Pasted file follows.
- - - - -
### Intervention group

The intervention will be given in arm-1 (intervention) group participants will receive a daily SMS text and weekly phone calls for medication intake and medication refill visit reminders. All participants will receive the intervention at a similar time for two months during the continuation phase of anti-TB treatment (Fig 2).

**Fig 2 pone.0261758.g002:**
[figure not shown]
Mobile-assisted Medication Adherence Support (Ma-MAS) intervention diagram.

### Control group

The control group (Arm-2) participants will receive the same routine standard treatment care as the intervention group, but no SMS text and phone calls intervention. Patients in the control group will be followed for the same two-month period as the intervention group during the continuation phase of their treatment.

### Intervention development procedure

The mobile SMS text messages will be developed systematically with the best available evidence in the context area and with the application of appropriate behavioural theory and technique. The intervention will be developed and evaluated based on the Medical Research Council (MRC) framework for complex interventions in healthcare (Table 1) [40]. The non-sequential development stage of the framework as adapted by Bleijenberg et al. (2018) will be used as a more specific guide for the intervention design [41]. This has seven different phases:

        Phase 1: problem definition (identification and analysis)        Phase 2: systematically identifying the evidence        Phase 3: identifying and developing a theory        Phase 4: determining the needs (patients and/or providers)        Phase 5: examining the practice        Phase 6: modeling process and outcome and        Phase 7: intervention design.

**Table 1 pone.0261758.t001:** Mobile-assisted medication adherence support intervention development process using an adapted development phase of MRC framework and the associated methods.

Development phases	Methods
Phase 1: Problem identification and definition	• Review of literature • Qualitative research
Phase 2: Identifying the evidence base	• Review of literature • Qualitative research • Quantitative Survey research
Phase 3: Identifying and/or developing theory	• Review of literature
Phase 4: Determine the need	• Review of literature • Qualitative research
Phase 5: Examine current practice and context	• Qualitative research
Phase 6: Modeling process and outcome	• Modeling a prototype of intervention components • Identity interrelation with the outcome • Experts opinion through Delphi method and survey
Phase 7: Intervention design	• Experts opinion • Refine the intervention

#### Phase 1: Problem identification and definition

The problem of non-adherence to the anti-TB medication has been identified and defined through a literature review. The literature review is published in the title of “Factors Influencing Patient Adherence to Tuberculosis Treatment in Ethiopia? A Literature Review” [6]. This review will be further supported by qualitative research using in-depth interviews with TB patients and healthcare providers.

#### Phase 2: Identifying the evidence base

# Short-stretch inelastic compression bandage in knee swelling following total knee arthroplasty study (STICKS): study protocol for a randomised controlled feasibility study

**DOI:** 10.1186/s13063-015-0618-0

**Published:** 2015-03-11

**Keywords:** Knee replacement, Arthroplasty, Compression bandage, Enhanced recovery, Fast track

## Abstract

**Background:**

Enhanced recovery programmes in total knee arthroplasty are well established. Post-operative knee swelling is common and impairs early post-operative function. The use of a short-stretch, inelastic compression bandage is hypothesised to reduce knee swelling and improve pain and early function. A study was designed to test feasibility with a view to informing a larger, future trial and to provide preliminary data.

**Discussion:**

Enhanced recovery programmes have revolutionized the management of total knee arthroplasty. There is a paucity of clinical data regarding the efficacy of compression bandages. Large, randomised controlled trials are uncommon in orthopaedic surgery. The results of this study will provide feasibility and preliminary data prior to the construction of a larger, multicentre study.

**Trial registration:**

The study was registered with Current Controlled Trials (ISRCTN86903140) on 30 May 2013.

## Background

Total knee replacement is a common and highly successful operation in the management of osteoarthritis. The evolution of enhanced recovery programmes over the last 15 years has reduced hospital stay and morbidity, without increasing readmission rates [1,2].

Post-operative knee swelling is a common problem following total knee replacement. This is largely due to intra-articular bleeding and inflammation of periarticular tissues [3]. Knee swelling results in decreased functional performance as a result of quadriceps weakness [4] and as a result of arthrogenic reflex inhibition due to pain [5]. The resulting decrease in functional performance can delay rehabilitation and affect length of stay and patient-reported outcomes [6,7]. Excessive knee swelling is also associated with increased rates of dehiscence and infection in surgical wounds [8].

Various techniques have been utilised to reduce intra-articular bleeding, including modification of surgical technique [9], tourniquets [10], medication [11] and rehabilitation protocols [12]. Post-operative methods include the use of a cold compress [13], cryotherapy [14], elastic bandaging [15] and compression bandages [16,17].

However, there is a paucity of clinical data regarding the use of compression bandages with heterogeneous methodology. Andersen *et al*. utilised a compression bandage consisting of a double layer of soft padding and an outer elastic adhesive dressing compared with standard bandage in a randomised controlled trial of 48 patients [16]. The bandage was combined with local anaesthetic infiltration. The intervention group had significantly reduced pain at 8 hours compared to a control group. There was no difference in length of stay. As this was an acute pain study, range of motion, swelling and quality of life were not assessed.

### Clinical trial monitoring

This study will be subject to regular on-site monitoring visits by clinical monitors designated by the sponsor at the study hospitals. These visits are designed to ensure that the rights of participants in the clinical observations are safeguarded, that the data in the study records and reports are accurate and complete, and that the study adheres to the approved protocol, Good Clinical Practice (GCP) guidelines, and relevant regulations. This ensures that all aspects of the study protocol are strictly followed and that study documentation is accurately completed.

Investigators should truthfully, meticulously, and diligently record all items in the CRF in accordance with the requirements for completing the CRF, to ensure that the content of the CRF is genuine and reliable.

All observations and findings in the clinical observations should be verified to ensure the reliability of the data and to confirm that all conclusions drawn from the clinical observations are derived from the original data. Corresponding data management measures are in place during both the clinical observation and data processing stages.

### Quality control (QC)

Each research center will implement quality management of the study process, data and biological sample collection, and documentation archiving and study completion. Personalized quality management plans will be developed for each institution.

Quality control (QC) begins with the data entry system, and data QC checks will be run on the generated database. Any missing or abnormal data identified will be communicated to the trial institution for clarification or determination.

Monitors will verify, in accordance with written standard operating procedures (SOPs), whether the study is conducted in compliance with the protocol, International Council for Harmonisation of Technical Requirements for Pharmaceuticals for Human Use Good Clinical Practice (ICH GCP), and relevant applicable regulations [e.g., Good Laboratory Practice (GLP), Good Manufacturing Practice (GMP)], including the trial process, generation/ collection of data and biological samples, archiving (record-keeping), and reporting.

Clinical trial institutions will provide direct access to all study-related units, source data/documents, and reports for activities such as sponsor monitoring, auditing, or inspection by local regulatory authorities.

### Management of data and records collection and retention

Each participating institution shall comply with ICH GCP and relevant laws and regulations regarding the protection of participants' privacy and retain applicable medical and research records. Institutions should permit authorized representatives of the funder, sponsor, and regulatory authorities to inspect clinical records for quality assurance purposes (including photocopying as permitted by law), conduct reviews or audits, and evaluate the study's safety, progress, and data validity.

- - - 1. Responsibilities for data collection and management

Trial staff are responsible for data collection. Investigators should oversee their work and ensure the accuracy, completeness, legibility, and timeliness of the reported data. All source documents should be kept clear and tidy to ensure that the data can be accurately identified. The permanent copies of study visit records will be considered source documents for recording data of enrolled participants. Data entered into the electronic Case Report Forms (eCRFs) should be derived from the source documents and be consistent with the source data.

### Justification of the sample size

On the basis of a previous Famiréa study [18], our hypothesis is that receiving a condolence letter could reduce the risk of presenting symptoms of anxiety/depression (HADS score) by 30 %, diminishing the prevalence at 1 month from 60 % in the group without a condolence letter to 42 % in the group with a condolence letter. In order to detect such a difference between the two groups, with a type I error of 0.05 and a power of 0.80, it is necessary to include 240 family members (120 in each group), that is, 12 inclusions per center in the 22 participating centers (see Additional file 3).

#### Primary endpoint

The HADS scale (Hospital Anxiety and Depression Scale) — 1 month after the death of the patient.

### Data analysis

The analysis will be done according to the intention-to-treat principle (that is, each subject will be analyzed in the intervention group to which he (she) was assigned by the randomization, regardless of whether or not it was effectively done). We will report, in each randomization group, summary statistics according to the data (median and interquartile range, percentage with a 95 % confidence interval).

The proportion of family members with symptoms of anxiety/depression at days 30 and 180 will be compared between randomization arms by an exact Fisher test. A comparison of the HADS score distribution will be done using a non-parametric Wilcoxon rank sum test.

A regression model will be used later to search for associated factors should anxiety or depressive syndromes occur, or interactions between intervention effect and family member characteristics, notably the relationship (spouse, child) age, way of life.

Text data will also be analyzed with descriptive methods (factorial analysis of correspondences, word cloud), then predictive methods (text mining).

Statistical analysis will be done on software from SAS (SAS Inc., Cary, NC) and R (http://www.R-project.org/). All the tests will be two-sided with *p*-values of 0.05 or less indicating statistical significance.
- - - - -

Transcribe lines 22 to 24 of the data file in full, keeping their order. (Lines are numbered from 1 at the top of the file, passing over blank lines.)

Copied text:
#### Phase 2: Identifying the evidence base

# Short-stretch inelastic compression bandage in knee swelling following total knee arthroplasty study (STICKS): study protocol for a randomised controlled feasibility study

**DOI:** 10.1186/s13063-015-0618-0